Loconte Partners, LLC v. Montgomery & Associates, Inc. and Landmark American Ins. Co.
Peter J. Wanek received a defense verdict in the defense of a commercial roofing contractor who applied a sprayed polyurethane foam roofing system in contiguous warehouse buildings owned by the plaintiff. Plaintiff claimed that the roofs were defective and caused damage to the interior, as well as caused certain economic losses to its business. The plaintiff claimed damages to the roof in the amount of approximately $540,000, as well as additional incidental damages of just under $200,000. The jury in St. Bernard parish deliberated less than an hour before rendering a verdict for the defendants.
Aluminum Fabrications v. St. Charles Gardens Association
Donna Wood of McCranie Sistrunk represented the defendants in a case that after the plaintiffs rested their case, Judge Landrieu granted defendant’s Motion for Directed Verdict, dismissing plaintiff’s breach of contract claim.
Donna Wood was victorious on a motion for summary judgment dismissing claims against Cement Board Fabricators, Inc., and Lannie Gwartney assisted in successfully defending against the appeal of that judgment. The Paragon Lofts Condominium Association sought damages from the defendants arising from alleged construction defects related to the roof and exterior walls of the condominium’s penthouse. Edifice, who served as the general contractor, sought indemnity from Cement Board as the supplier of the Minerit board used in the construction. The Louisiana Fourth Circuit found that Edifice could not seek indemnity from Cement Board as a matter of law, because no contract of indemnity existed between Cement Board and Edifice. Further, the court found that there was no implied contract of indemnity, because Edifice was not free of fault, in that it deviated from the installation specifications. Finally, the court found that Edifice did not have a contribution claim against Cement Board because they were not solidary obligors.
Reginald Simon, et al. v. BASS, LLC
Michael R. Sistrunk and Kyle P. Kirsch won a victory in favor of Anheuser Busch, Inc. in the case entitled Reginald Simon, et al. v. BASS, LLC, et al. in 17th Judicial District Court for the Parish of Lafourche. Plaintiffs sued Anheuser Busch, Inc. and other defendants for a severe back injury which required surgery that he sustained in a boating accident during the 2003 Bassmaster Classic. Plaintiffs’ claims against Anheuser Busch, Inc. were based on Anheuser Busch, Inc. being a promoter/sponsor of the 2003 Bassmaster Classic. The Motion for Summary Judgment was opposed by not only the plaintiff but also the defendants. However, the trial court ruled in favor of Anheuser Busch, Inc. placing stringent guidelines on when a promoter/sponsor of an event can be held responsible.
Creative Soft Solutions, LLC v. Soaring Eagle, Ltd.
Kyle P. Kirsch won a victory in favor of Soaring Eagle in a case entitled Creative Soft Solutions, LLC v. Soaring Eagle Consulting, Ltd., Docket # 03-2874, before United States District Court for the Eastern District of Louisiana, District Judge Carl J. Barbier. The case involved a time and materials contract in which Soraing Eagle was to develop a state of the art software for the plaintiff. Creative Soft Solutions, LLC brought suit against Soaring Eagle for deceptive trade practices and breach of contract. Soaring Eagle brought a counterclaim against Creative Soft Solutions under Louisiana’s open account statute for failure to pay its invoices. The court after a trial on the merits dismissed Creative Soft Solutions, LLC’s claims against Soaring Eagle Consulting, Ltd. and rendered a judgment in favor of Soaring Eagle Consulting, Ltd. on its counterclaim awarding Soaring Eagle $200,797.02, plus interest, court costs and reasonable attorney’s fees.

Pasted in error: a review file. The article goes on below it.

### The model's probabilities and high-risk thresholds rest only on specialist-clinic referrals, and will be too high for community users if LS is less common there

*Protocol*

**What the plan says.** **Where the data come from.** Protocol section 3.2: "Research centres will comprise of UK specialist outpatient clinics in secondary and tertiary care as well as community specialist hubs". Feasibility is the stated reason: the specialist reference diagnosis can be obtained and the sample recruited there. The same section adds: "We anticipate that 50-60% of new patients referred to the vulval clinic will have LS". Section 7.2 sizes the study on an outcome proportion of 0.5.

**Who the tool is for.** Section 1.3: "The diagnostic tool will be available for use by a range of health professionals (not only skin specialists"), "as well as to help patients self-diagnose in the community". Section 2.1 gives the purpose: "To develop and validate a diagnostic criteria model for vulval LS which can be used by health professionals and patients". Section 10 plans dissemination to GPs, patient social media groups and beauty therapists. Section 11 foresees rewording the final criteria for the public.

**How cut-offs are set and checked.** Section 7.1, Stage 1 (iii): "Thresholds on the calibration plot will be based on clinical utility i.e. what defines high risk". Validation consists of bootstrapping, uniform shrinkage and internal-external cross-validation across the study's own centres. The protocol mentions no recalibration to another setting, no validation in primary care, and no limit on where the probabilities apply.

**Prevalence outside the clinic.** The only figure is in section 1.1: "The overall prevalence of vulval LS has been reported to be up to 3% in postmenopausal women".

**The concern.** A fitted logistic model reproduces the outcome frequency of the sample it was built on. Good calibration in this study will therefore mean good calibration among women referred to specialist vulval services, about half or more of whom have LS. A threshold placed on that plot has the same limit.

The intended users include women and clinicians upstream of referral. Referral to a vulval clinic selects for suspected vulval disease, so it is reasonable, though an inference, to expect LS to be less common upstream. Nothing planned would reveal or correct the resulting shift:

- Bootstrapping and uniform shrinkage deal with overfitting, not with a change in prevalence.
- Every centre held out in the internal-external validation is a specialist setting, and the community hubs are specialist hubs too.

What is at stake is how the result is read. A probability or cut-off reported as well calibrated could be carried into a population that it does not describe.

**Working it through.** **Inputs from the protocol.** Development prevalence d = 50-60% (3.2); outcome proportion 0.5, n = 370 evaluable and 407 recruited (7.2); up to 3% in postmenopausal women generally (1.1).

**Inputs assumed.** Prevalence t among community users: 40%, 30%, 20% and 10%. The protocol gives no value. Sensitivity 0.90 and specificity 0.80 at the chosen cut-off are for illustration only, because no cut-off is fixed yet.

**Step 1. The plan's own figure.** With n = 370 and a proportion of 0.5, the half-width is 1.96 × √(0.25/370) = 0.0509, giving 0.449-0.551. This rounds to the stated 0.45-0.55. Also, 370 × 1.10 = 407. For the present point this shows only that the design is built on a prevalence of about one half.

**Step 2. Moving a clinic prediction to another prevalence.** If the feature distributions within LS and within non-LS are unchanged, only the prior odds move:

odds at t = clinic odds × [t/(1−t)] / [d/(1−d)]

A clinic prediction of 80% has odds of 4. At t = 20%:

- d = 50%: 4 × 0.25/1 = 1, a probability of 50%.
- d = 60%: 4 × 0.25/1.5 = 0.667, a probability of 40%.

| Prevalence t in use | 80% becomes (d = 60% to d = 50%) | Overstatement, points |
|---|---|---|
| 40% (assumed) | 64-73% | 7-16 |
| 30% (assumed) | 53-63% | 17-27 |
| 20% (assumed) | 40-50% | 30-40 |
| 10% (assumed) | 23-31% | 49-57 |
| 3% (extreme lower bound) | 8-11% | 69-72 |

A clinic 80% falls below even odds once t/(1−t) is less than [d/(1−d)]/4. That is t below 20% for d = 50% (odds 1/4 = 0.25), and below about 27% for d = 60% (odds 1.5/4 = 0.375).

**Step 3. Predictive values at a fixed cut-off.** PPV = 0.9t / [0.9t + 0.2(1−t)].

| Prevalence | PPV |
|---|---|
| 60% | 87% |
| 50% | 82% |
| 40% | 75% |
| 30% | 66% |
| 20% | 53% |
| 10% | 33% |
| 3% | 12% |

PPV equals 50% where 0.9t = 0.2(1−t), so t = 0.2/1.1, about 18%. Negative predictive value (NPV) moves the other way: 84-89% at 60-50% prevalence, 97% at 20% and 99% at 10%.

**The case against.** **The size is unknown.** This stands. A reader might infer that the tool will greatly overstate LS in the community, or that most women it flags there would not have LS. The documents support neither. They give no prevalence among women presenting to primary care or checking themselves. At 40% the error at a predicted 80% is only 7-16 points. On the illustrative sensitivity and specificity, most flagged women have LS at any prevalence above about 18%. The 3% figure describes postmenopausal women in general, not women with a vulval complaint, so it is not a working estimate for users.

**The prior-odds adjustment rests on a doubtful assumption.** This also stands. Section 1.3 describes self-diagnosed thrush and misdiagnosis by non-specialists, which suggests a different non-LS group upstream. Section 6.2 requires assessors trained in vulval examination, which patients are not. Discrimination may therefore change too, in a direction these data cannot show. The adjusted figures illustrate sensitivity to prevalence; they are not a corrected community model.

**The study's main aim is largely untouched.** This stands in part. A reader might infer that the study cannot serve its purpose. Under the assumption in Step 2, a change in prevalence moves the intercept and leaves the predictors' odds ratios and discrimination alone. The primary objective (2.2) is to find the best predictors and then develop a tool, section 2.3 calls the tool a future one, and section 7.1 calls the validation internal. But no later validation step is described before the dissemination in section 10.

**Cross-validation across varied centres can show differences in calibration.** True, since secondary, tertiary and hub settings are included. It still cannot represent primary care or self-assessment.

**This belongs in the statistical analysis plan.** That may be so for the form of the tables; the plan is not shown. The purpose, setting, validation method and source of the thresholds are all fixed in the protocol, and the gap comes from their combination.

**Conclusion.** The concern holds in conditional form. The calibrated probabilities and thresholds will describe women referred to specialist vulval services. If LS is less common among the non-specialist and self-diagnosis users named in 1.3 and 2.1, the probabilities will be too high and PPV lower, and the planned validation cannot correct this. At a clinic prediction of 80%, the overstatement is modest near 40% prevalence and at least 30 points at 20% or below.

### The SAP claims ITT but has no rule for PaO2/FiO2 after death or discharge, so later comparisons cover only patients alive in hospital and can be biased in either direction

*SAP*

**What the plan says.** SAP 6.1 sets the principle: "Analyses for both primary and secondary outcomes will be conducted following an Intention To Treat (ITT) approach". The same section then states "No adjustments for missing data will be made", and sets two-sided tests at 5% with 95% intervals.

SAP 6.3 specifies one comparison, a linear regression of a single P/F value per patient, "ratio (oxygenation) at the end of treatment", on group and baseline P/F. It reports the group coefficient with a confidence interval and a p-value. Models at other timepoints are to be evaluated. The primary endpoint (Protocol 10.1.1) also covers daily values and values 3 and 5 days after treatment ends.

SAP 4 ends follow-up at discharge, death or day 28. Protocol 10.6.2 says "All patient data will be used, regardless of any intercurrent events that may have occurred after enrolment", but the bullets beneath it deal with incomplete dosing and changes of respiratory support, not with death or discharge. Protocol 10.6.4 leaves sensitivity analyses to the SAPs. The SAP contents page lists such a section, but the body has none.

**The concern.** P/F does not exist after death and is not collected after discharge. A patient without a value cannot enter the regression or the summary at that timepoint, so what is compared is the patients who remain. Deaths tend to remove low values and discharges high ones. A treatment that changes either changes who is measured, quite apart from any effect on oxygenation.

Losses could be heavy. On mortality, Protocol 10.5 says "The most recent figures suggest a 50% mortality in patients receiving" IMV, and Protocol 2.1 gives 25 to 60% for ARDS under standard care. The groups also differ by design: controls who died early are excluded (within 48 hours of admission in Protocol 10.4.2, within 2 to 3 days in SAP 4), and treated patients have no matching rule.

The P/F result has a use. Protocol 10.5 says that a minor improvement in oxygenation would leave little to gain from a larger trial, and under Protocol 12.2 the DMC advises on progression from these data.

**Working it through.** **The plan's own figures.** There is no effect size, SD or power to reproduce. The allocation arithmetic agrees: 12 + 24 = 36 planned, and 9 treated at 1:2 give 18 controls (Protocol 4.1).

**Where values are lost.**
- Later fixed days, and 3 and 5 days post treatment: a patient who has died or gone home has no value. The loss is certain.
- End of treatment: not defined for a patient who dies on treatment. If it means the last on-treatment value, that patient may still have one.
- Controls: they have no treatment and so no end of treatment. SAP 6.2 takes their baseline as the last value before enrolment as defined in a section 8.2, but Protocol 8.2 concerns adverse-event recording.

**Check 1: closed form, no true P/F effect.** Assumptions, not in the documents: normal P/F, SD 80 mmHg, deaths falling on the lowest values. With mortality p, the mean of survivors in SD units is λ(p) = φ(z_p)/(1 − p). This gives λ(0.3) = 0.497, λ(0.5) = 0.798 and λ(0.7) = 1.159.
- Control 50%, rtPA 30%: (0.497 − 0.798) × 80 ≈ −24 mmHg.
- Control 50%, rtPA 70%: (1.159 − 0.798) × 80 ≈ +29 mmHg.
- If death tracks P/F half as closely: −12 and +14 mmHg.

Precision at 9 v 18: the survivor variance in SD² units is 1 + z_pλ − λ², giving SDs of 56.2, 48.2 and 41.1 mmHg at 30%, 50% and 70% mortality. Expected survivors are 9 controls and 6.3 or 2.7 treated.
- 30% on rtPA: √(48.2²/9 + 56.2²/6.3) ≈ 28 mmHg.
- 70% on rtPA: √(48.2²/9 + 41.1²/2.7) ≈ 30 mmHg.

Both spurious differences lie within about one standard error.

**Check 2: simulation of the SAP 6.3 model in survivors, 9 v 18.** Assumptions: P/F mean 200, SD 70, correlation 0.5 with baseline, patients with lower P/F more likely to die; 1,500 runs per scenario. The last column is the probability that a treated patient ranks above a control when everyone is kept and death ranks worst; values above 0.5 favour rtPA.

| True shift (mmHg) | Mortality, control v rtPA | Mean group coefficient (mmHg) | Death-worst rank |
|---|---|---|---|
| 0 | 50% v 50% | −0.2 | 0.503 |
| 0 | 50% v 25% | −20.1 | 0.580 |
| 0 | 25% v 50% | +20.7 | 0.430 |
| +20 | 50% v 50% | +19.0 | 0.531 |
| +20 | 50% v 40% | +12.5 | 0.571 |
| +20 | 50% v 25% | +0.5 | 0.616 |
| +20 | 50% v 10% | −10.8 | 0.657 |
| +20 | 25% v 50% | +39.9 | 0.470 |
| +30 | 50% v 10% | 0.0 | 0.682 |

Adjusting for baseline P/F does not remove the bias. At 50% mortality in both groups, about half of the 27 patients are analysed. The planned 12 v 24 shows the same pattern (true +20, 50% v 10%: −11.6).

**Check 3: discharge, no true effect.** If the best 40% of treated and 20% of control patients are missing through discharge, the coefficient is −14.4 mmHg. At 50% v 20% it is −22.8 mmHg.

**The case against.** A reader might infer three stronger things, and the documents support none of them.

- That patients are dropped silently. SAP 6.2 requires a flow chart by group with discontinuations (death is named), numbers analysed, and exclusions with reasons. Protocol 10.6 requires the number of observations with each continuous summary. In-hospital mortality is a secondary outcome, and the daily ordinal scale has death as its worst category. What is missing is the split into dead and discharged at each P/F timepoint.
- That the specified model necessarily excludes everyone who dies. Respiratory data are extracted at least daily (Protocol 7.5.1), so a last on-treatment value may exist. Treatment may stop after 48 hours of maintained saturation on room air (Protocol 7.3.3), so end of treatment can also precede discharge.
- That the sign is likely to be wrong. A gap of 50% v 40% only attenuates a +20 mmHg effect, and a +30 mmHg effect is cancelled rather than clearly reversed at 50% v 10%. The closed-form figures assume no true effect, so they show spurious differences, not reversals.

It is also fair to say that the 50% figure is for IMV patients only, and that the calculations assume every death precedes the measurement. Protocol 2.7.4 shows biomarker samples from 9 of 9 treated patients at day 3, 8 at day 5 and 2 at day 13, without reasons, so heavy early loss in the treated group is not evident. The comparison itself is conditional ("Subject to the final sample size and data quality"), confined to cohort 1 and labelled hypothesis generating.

Go Play, LLC, David Dominguez v. Rapid Fire
McCranie Sistrunk Attorneys won a victory in favor of Rapid Fire in the case entitled Go Play, LLC, David Dominguez v. Rapid Fire in 1st Parish Court in Jefferson Parish. Mr. Tusa obtained a directed verdict in this commercial contract case, dismissing all of plaintiffs claims and at their cost.
Jesco Construction Corp. v. Nationsbank Corp., et al.
Thomas P. Anzelmo and Kyle P. Kirsch on behalf of Underwriters at Lloyds of London, and Peter J. Wanek on behalf of Continental Casualty Company obtained dismissal of plaintiff’s claims in a case entitled Jesco Construction Corp. v. Nationsbank Corp., 830 So.2d 989 (La. 2002). The plaintiff, Jesco Construction Corporation, claimed that its damages from the failed loan resulted in damages amounting to $240,000,000.00. The trial court originally granted in part defendants’ Motion for Summary Judgment finding that no credit agreement existed. However, the district court refused to dismiss plaintiff’s remaining claims because it determined that the Louisiana Credit Agreement Statue did not preclude all actions arising from oral credit agreements. The denial of defendants’ motion was certified to United States Court of Appeal for the Fifth Circuit. The Fifth Circuit after oral argument certified the question to the Louisiana Supreme Court. See Jesco Construction Corp. v. Nationsbank Corp., 278 F.3d 444 (5th Cir. 2001). The Louisiana Supreme Court rendered a decision in favor of defendants’ finding that “[t]he Louisiana Credit Agreement Statute precludes all actions for damages arising from oral credit agreements regardless of the legal theory of recovery asserted.” Jesco Construction Corp. v. Nationsbank Corp., 830 So.2d 989, 992 (La. 2002). The Fifth Circuit after receiving the answer to its certified question from the Louisiana Supreme Court reversed the district court’s partial denial of defendants’ summary judgment motion and ordered the district court to enter summary judgment on all of plaintiffs’ claims. See Jesco Construction Corp. v. Nationsbank Corp., 321 F.3d 501 (5th Cir. 2003).